French corporations accused of racial discrimination against north-African job applicants

FILE PHOTO: Thursday, Jan. 24, 2019  -  A Renault car is parked outside the French carmaker headquarters in Boulogne-Billancourt, outside Paris, France.
FILE PHOTO: Thursday, Jan. 24, 2019 - A Renault car is parked outside the French carmaker headquarters in Boulogne-Billancourt, outside Paris, France. Copyright AP Photo/Christophe Ena
By Sandrine AmielAFP
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A government study found applicants with Arabic-sounding names received 25% fewer responses than candidates with French names.


A new study commissioned by the French government has "named and shamed" seven multinational companies, including hotel giant Accor and vehicle manufacturer Renault, for racial discrimination in employment.

The study found that candidates with Arabic-sounding names received on average 25% fewer responses to job applications than their competitors with French names.

But the seven companies — Air France, Accor, Altran, Arkéma, Renault, Rexel et Sopra Steria — say the methodology was flawed and deny any discriminatory practices in their recruitment.

What's in the study?

Junior Minister for Gender Equality Marlene Schiappa discussed the study's findings on French television. 

"The government asked researchers to implement a scientific method, proven, reliable, sound, to send unsolicited applications to 40 companies listed in SBF 120 — so the largest French companies," she said.

"Some applications came with French-sounding names, while others had northern African-sounding names."

"And there are seven companies, out the 40 that were tested, with a strong suspicion of discrimination since applicants with northern African names received 25% fewer responses."

"And I'm going to tell you the names of these companies because there are no reasons not to. We need transparency in the results. There is Air France, there is Accor hotels, there is Altran, there is Arkéma, there is Renault, there is Rexel and there is Sopra Steria," Schiappa said.

Euronews has seen the study, which was published online on Friday.

It was conducted by researchers of the University of Creteil East between October 2018 and January 2018 and based on a sample of 10,349 fictional applications or requests for information.

A key conclusion is that discrimination does not only happen in those seven companies.

"Of all the companies tested, it is estimated that the success rate of the candidate whose name has a northern African consonance is 9.3%, compared to 12.5% for the candidate with a European-sounding name," the study found.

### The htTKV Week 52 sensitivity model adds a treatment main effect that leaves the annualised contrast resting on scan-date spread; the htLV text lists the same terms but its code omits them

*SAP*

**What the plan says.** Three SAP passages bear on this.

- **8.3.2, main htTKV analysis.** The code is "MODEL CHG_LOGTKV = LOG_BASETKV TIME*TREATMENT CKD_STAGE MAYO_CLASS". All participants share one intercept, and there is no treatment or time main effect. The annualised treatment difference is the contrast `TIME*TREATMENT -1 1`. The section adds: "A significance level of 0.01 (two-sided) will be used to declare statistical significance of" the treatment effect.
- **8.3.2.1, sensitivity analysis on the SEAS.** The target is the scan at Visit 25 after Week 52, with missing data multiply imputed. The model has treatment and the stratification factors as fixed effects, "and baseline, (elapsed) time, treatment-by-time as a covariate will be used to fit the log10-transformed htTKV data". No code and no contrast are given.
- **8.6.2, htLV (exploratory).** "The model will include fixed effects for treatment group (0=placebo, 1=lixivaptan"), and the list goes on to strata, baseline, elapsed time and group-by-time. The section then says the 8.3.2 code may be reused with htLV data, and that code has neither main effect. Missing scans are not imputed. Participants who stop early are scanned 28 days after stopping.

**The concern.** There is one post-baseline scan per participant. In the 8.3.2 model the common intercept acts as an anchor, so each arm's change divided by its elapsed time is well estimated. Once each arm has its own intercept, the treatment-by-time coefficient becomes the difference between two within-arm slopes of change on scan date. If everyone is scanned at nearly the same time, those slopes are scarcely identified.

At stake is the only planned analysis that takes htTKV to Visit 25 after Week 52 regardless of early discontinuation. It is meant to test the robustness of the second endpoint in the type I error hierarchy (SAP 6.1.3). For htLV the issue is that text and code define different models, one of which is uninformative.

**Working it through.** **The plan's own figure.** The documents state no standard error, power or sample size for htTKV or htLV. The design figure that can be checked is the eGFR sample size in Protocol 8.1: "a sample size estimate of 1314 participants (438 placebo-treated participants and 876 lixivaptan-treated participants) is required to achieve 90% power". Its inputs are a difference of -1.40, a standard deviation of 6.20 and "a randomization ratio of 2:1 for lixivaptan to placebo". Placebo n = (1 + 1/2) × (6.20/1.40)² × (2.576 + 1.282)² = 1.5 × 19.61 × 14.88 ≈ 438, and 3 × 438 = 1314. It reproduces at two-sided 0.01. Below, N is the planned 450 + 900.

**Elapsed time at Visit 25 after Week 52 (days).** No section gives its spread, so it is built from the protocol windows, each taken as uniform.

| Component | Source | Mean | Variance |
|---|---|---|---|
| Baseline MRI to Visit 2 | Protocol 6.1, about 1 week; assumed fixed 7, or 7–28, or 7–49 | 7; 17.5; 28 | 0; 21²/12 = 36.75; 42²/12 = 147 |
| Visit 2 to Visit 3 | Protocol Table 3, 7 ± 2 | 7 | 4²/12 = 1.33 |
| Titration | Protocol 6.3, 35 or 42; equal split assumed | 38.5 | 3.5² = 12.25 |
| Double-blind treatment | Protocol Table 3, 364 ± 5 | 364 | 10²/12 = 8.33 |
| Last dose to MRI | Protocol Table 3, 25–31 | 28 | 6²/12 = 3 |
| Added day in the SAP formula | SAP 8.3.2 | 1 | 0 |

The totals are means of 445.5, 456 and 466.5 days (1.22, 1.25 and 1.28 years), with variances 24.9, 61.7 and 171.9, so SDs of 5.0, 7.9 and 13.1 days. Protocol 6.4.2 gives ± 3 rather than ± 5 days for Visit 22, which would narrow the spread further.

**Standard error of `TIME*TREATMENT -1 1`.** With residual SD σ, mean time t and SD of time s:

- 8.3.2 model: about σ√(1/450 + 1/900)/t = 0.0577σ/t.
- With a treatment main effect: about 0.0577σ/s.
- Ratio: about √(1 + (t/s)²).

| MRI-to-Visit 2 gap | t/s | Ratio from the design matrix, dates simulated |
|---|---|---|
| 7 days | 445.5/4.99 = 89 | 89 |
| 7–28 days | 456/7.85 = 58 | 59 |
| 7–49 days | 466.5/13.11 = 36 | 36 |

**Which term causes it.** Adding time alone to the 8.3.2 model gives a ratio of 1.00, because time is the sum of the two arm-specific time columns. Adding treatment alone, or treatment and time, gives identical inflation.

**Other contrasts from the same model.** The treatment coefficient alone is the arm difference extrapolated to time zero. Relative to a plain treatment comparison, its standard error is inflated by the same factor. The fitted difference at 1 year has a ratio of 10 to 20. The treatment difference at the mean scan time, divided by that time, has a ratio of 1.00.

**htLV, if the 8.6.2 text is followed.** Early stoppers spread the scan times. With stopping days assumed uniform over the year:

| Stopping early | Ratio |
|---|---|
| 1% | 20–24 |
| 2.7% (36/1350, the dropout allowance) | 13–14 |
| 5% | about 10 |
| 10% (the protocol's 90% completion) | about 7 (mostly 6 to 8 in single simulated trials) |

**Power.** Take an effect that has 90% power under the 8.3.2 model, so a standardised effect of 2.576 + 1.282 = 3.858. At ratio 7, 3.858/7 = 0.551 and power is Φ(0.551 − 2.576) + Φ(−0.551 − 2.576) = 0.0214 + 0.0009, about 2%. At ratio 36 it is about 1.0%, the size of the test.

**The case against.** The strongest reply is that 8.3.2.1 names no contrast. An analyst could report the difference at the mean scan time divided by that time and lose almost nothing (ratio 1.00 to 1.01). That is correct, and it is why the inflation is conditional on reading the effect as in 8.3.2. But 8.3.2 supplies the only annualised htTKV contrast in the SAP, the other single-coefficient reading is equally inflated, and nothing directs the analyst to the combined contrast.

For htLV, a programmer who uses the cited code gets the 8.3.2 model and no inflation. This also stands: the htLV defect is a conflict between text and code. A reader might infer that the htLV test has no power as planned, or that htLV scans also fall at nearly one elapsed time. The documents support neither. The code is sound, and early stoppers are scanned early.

It is also worth noting that the study found one company — Air Liquide — practised reverse discrimination, with more positive responses sent to candidates with North African-sounding names.

'Flawed methodology'

The companies incriminated in the study immediately reacted to denounce a "flawed methodology" "leading to inaccurate conclusions."

In a statement seen by Euronews, Air France said: "These conclusions are based on the processing of 7 unsolicited applications sent to unidentified employees of the company outside the unique recruitment process used by Air France: the career website and its published offers through which all recruitments are channelled."

"Air France receives more than 100,000 applications on this website each year. They are all processed and receive a response. All recruitments are conducted by professionals trained in the prevention of discrimination," the statement said.

The researchers themselves acknowledged their methodological limitations in the study, noting that the majority of cases was based on unsolicited applications while most of these companies now used a centralized applicant tracking system.

The researchers also said that the tested positions (mainly hostesses and maintenance technicians) were not always in the core competences of the companies, which tended to let subcontractors handle these services.


'Naming and shaming'?

Critics say the government has been reluctant to "name and shame" the companies practising discrimination, even though it was a longtime promise of French President Emmanuel Macron.

France Inter public radio reported last month that a larger discrimination study involving 103 companies was "silenced" by the government.

Race campaign group Maison des Potes regretted that the publication of the report wasn't matched with strong policies to tackle discrimination.

The NGO requested the government to publicise its recommendations to the companies incriminated in the study.

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